Capital One says once it learned of the breach on July 17, it immediately closed the vulnerability, and it was able to figure out what Thompson accessed 36 hours later, on July 19. The company was able to build a profile on Thompson from their internal investigation, and handed that to the FBI, who arrested her 10 days later, the day the bank disclosed the breach.
By contrast, it took Equifax six weeks before it publicly disclose its security incident, which was similar in size.
WHAT TO DO
Capital One said it will reach out to those affected using "a variety of channels."
That bank said it will make free credit monitoring and identity protection available to everyone affected. The company also said that consumers can visit www.capitalone.com/facts2019 for more information. In Canada, information can be found at www.capitalone.ca/facts2019.
Consumers should also obtain copies of their credit reports at AnnualCreditReport.com. By federal law, consumers can receive a free copy of their credit report every 12 months from each of the three big agencies - Equifax, Experian and TransUnion.
Look over all of your listed accounts and loans to make sure that all of your personal information is correct and that you authorized the transaction. If you find something suspicious, contact the company that issued the account and the credit-rating agency.
Freeze your credit
Contact the three bureaus Equifax, Experian and TransUnion to freeze your credit and it will stop new accounts from being opened in your name. Freezing your credit does not affect your credit. Consumers can freeze their credit for free because of a law that President Donald Trump signed last year. Before that, fees were typically $5 to $10 per rating agency. You'll need to remember to temporarily unfreeze your credit if you apply for a new credit card or loan. Also keep in mind that a credit freeze won't protect you from thieves who file a fraudulent tax return in your name or make charges against an existing account.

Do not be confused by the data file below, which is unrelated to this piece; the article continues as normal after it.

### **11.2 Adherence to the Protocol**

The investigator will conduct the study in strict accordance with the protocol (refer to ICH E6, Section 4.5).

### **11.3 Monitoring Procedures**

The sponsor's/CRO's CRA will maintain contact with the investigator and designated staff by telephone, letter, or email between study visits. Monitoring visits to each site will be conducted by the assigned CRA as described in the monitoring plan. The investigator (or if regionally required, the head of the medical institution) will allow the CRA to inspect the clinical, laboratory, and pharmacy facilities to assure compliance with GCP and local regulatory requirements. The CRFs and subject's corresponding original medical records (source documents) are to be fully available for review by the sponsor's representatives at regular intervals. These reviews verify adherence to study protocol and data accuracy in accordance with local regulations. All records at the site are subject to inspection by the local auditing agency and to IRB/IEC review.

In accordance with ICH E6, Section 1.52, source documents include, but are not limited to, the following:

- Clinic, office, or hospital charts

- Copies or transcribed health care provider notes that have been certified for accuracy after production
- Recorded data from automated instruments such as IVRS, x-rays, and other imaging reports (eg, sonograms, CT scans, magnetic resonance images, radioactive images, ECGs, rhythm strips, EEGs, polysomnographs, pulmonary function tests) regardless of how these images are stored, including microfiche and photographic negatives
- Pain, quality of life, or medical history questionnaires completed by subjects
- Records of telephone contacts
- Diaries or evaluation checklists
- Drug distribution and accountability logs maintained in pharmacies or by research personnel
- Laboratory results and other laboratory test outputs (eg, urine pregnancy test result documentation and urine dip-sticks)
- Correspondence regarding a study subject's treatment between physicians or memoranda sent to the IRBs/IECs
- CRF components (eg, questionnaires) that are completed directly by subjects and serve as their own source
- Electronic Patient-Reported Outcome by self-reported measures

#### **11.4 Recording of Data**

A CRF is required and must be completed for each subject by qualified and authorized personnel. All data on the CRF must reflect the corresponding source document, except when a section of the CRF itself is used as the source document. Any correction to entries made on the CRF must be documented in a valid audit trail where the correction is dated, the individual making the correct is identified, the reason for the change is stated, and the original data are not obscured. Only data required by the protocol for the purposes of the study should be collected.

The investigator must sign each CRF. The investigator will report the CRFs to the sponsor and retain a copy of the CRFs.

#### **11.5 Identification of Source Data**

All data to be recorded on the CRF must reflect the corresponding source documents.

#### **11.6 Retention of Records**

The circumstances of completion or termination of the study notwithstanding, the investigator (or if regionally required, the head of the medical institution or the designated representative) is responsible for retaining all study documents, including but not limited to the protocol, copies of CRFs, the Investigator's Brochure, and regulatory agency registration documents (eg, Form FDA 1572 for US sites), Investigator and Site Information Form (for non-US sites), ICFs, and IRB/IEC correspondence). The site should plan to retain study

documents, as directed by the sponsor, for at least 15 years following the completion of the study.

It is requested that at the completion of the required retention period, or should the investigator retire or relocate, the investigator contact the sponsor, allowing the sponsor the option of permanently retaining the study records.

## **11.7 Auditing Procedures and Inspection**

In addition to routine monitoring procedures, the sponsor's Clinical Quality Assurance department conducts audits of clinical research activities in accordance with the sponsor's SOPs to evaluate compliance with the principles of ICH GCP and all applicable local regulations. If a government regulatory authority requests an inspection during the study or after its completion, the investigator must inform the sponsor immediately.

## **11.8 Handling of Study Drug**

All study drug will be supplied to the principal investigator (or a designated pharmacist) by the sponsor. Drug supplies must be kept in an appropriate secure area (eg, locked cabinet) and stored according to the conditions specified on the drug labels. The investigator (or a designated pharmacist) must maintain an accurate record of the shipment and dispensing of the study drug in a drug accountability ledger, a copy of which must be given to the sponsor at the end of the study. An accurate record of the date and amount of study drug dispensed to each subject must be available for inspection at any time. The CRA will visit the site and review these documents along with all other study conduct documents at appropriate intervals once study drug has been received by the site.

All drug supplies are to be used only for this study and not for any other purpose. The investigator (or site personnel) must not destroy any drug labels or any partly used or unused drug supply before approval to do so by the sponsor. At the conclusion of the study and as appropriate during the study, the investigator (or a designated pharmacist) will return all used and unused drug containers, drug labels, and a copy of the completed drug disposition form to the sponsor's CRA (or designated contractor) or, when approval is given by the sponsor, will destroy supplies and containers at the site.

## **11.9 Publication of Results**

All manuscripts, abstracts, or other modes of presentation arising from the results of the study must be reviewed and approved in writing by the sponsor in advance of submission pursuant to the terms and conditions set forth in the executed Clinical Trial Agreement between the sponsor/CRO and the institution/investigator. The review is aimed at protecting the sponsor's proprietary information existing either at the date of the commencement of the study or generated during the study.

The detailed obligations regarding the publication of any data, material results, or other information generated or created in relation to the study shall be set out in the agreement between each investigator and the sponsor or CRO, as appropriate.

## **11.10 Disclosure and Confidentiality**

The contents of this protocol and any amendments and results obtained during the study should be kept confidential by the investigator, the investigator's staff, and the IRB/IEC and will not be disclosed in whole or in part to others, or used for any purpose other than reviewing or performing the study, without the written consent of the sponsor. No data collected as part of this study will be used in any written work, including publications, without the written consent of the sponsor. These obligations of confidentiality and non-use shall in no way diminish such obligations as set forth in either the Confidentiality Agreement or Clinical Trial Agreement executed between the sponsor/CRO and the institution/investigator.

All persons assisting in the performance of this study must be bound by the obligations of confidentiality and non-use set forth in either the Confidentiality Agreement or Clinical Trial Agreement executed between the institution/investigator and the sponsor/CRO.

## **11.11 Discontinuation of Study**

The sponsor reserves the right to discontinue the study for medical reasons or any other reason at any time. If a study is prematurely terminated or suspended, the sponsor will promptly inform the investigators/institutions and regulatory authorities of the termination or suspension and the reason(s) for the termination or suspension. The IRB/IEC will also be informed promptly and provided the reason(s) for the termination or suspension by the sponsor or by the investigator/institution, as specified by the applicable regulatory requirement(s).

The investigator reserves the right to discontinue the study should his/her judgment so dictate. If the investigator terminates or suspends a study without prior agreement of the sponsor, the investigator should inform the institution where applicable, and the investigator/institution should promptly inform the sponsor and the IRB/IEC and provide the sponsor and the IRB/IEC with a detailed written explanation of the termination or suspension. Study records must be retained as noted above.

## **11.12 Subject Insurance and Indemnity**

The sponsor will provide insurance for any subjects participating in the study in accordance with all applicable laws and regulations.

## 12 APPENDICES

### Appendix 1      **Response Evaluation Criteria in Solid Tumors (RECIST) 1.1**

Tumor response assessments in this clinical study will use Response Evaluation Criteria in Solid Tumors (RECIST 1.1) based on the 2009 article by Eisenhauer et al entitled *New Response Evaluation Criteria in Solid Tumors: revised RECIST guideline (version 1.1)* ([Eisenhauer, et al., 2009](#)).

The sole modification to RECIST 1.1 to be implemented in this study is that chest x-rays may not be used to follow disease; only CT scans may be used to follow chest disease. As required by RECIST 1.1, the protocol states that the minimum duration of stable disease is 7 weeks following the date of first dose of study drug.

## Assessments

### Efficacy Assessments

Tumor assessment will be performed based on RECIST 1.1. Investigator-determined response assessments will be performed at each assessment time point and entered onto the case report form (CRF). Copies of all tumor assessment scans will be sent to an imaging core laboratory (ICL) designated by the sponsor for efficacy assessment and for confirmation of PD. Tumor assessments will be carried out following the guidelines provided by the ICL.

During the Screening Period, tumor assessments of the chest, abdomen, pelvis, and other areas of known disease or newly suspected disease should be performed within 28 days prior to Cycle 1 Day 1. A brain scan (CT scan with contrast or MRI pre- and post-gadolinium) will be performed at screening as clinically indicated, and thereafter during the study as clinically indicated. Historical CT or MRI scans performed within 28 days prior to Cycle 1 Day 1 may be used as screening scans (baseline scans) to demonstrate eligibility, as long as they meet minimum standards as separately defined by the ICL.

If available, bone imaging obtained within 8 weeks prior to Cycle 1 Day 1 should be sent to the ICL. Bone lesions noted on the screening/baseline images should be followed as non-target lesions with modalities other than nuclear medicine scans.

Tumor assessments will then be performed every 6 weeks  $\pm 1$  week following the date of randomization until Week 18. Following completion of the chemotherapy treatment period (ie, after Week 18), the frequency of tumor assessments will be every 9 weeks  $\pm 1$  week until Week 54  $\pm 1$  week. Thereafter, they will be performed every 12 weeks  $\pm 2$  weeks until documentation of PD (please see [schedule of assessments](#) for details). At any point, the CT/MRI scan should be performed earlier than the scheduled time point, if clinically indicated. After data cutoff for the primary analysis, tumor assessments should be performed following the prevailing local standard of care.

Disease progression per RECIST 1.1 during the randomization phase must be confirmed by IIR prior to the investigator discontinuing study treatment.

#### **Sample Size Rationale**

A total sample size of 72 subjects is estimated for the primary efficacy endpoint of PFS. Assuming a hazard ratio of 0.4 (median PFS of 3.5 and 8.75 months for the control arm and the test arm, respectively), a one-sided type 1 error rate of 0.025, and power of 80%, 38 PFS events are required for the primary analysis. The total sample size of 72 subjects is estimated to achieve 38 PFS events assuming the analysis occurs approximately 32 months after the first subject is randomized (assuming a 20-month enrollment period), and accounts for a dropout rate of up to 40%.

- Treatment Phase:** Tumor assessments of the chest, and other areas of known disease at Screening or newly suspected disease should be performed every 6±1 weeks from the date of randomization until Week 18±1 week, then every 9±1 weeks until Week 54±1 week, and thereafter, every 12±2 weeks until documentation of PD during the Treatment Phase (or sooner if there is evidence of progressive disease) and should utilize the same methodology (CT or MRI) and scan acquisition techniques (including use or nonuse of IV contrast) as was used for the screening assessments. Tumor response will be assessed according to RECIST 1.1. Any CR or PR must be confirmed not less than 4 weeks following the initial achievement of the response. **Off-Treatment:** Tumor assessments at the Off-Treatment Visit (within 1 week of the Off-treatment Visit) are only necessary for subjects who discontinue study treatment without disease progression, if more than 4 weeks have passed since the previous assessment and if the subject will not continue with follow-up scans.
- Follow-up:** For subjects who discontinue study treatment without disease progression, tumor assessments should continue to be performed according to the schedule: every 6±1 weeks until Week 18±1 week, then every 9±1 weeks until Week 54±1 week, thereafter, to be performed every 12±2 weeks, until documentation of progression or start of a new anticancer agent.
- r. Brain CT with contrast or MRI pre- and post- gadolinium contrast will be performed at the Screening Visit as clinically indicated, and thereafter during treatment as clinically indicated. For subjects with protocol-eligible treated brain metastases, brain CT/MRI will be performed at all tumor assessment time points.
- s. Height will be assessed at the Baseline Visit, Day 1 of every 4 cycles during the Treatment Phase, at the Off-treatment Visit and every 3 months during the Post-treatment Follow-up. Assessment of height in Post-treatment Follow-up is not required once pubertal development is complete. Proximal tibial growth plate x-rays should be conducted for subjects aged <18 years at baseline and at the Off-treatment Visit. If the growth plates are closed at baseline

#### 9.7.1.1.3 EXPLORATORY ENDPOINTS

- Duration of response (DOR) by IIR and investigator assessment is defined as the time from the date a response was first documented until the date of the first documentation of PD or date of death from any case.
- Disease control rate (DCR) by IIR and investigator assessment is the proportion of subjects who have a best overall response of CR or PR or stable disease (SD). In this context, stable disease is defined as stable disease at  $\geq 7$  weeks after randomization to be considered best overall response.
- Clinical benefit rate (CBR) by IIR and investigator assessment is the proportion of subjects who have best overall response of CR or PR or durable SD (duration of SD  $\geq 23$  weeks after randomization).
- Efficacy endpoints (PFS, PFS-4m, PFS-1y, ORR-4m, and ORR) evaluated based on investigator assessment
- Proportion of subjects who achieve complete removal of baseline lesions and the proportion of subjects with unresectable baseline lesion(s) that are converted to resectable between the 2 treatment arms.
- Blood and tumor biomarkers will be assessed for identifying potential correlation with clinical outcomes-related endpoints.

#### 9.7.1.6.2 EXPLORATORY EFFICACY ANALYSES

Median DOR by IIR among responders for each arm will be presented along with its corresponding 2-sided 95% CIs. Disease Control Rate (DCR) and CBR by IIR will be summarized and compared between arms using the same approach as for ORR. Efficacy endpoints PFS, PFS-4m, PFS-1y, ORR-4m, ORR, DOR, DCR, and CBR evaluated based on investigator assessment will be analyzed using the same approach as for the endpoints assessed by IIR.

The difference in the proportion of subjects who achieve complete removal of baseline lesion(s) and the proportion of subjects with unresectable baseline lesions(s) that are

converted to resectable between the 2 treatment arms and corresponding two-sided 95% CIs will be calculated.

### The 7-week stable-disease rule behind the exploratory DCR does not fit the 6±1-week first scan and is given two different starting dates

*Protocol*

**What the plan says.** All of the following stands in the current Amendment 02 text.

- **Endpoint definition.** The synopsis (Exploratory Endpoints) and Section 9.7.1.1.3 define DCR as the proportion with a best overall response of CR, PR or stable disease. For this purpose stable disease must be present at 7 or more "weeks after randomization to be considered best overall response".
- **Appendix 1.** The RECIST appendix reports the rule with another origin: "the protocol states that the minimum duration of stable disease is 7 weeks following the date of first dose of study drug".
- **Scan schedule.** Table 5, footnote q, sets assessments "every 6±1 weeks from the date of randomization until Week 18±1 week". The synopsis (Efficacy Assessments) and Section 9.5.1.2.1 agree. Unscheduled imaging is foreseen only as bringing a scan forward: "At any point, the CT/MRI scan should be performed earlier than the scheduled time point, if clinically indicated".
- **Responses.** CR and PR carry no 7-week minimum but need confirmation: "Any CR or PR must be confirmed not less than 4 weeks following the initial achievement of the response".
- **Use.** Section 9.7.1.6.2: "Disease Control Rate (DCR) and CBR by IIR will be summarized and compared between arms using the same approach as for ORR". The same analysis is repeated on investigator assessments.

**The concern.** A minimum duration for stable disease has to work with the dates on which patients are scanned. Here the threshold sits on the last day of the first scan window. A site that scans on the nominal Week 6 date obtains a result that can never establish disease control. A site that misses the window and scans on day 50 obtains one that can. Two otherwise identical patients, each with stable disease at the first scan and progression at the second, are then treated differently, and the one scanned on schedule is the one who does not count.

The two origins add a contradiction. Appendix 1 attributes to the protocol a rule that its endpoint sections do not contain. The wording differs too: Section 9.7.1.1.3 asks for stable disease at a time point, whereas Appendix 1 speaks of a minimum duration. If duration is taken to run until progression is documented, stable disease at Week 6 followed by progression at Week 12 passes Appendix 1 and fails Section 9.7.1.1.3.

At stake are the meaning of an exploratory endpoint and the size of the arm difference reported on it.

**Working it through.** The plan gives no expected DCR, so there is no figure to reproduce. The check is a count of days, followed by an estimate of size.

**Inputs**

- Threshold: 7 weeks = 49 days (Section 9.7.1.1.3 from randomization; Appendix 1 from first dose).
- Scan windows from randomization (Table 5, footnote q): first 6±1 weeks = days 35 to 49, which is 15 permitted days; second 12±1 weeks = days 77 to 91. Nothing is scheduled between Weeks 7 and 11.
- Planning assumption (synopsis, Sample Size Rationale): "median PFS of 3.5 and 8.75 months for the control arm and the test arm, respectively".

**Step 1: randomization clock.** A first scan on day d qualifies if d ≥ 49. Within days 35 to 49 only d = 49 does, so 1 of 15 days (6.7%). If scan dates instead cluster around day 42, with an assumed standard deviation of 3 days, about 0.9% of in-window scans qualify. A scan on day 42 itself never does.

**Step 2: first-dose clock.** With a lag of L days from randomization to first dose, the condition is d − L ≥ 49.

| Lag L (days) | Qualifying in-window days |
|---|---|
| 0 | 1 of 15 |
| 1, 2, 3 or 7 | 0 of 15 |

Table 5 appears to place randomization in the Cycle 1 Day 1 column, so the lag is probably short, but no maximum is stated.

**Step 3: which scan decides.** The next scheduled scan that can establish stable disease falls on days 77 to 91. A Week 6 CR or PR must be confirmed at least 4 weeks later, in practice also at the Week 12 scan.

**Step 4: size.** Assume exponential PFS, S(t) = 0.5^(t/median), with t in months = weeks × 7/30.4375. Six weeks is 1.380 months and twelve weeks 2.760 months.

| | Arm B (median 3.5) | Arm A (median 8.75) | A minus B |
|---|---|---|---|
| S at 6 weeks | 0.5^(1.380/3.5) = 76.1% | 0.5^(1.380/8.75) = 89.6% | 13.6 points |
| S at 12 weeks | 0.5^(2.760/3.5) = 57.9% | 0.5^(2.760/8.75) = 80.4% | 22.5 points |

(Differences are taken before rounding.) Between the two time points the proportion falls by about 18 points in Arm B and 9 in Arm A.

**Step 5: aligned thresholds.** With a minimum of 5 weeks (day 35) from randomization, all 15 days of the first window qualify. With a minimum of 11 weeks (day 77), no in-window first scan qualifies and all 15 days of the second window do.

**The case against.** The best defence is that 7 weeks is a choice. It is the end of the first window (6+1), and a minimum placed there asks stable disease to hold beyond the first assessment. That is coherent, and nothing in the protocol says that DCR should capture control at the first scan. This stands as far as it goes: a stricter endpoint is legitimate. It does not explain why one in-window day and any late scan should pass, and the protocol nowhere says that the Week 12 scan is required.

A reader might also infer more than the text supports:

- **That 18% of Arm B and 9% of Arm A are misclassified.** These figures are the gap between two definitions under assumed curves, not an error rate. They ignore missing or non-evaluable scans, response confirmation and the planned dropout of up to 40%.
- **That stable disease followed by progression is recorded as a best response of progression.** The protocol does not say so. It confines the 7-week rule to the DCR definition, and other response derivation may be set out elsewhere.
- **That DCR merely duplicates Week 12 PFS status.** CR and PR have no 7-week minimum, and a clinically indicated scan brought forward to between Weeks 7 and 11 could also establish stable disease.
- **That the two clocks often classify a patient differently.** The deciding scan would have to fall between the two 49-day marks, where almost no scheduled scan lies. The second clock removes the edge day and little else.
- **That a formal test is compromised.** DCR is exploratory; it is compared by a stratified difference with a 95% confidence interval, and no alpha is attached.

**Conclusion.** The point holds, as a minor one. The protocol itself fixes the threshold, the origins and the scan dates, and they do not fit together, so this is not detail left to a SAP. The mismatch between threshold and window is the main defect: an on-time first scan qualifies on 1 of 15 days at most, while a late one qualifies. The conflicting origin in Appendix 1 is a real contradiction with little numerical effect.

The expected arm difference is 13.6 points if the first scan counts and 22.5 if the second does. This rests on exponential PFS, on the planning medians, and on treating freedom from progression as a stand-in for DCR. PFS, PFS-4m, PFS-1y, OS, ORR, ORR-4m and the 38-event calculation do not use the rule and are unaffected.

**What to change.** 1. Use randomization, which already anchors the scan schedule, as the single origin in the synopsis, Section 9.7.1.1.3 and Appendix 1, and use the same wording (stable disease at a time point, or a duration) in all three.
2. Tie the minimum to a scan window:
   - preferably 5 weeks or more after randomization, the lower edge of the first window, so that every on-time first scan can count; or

Place a fraud alert on your credit
If you don't want to freeze your credit because you are applying for a loan, set up a fraud alert with one of the three credit-monitoring agencies. This alert you if anyone is trying to use your credit or your identity to open new lines of credit.
Check your credit and your statements
Review and check your statements regularly. See activity which you don't recognize? Report it immediately. Also, scan your credit report to make sure there are no accounts listed which you do not recognize or activity you didn't authorize. This is also a good opportunity to clean house and maybe close that checking account you opened in college and forgot about. Also, now is a good time to update any passwords and, if you can, upgrading them to some kind of two-factor authentication.
Protect yourself moving forward
Free services like Credit Karma will monitor your credit and allow you to check your score too. You should also change your passwords regularly. CreditCards.com industry analyst Ted Rossman recommends using a password aggregator like LastPass that helps create strong, unique passwords for all of your logins.